Defendant Briggs was the Chairman of the North Carolina Parole Commission. Defendants Colombo, Garrett, Ledbetter, and *311Stanback were members of the North Carolina Parole Commission. All were appointed by the Governor. G.S. 143B-267. The Parole Commission has full authority to release inmates and to adopt rules and regulations for determining suitability for parole. G.S. 143B-266. Like the Department Secretary, the members and chairman of the Parole Commission exercise some portion of the sovereign power of the State. Accordingly, they too are public officials, immune from suit for allegedly negligent acts which are within the scope of their authority. We hold plaintiff has failed to state a claim on grounds of negligence and false imprisonment upon which relief can be granted against the chairman and members of the Parole Commission.
Federal Law Claims
(42 U.S.C. Section 1983)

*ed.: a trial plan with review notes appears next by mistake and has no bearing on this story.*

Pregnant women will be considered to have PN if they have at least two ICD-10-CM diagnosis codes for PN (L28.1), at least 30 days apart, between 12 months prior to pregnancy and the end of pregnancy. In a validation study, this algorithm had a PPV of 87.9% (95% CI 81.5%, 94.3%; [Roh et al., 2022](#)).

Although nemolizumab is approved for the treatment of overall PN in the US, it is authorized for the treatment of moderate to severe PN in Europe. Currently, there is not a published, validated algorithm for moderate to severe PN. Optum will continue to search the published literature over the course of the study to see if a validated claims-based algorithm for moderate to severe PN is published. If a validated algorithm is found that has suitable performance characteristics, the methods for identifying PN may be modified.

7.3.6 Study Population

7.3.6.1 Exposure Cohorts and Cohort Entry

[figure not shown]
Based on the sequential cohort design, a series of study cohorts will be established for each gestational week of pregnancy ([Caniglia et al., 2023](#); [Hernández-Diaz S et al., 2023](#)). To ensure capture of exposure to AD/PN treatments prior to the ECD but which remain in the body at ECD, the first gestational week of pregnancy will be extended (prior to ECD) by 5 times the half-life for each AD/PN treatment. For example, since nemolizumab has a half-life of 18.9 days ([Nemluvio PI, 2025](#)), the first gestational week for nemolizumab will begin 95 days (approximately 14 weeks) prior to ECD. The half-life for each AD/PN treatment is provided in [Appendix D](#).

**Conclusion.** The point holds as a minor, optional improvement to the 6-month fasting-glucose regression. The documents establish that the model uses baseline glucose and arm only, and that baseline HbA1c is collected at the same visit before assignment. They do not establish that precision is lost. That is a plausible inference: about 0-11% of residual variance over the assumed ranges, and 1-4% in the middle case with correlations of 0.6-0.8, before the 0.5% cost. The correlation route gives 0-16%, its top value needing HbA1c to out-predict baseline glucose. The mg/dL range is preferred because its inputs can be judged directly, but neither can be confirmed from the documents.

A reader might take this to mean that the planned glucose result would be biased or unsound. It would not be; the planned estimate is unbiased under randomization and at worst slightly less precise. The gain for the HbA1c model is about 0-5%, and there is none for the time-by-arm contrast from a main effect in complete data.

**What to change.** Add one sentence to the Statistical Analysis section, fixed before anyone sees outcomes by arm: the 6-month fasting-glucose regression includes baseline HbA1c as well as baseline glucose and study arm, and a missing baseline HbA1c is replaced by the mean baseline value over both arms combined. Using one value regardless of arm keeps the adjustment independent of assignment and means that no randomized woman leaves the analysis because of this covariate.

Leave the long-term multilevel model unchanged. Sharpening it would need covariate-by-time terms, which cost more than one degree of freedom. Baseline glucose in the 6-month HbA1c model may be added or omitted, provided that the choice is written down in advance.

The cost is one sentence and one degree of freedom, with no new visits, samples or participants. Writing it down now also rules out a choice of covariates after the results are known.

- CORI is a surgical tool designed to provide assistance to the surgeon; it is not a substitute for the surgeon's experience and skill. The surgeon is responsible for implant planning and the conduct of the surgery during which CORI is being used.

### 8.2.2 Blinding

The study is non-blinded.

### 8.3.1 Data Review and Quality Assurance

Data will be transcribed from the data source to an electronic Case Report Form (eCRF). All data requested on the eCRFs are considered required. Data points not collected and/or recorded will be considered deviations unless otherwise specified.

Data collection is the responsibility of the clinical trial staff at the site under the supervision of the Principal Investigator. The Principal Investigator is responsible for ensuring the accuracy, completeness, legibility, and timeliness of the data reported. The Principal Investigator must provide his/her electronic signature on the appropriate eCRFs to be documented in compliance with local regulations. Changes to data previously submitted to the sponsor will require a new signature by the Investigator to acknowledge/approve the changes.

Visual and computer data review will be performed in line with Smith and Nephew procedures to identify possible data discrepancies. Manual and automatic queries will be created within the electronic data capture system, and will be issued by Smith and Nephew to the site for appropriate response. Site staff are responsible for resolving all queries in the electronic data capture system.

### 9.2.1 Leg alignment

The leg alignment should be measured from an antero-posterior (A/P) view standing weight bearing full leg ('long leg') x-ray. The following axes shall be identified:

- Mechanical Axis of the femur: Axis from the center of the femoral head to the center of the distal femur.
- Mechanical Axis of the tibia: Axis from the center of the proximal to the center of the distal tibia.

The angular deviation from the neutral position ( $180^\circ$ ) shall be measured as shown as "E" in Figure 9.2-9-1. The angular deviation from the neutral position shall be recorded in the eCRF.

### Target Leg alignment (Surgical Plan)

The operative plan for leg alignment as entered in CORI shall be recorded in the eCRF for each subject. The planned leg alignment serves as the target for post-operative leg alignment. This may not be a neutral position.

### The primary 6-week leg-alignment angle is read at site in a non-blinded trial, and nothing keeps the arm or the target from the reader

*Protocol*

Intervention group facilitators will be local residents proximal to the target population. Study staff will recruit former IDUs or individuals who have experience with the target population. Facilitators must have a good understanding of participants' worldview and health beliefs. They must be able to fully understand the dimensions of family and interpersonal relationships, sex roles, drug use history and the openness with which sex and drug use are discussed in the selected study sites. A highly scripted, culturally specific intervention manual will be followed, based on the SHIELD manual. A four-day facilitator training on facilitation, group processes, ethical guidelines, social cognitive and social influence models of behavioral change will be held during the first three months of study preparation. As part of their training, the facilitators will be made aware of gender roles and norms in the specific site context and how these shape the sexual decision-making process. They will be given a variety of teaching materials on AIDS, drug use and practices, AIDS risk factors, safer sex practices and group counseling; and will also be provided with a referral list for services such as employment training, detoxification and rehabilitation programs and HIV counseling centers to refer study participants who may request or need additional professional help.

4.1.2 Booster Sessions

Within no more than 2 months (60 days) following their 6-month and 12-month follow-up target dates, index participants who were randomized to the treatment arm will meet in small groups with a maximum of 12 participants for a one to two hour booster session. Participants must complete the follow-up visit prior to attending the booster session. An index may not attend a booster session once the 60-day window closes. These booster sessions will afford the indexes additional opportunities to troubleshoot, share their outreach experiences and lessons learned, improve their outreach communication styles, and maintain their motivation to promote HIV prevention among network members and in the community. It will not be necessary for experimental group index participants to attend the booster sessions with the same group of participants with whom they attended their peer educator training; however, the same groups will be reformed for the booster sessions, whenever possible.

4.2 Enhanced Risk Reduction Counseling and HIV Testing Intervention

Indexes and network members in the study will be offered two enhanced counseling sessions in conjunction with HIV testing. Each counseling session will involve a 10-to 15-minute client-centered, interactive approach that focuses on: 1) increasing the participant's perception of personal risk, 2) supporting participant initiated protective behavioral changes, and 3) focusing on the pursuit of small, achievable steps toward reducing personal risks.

Under 42 U.S.C. section 1983, a plaintiff can recover for injuries proximately caused by persons acting under color of state law when their actions deprive the plaintiff of any rights, privileges, or immunities secured by the United States Constitution or other federal law. 42 U.S.C. section 1983 (1979). Section 1983 creates no substantive rights; it only provides for access to the courts to vindicate those rights already guaranteed by the Constitution or other federal statutes. See, e.g., Baker v. McCollan, 443 U.S. 137, 144 n. 3, 61 L.Ed. 2d 433, 442, 99 S.Ct. 2689 (1979). Although this is a federally created cause of action, state courts may exercise concurrent subject matter jurisdiction over claims arising under section 1983. Maine v. Thiboutot, 448 U.S. 1, 3 n. 1, 65 L.Ed. 2d 555, 100 S.Ct. 2502 (1980); Snuggs v. Stanly County Dept. of Public Health, 310 N.C. 739, 314 S.E. 2d 528 (1984). Here plaintiff alleges that by failing to review his case for parole eligibility the defendants (the Secretary of the Department of Correction and the chairman and members of the Parole Commission) abridged his constitutional rights to due process. Plaintiff also alleges the parole case analyst willfully and deliberately misrepresented to him the Commission’s actions regarding his parole. It is unclear on what grounds plaintiff is alleging the Superintendent of his prison unit violated his due process rights; it appears to be based on his false imprisonment claim.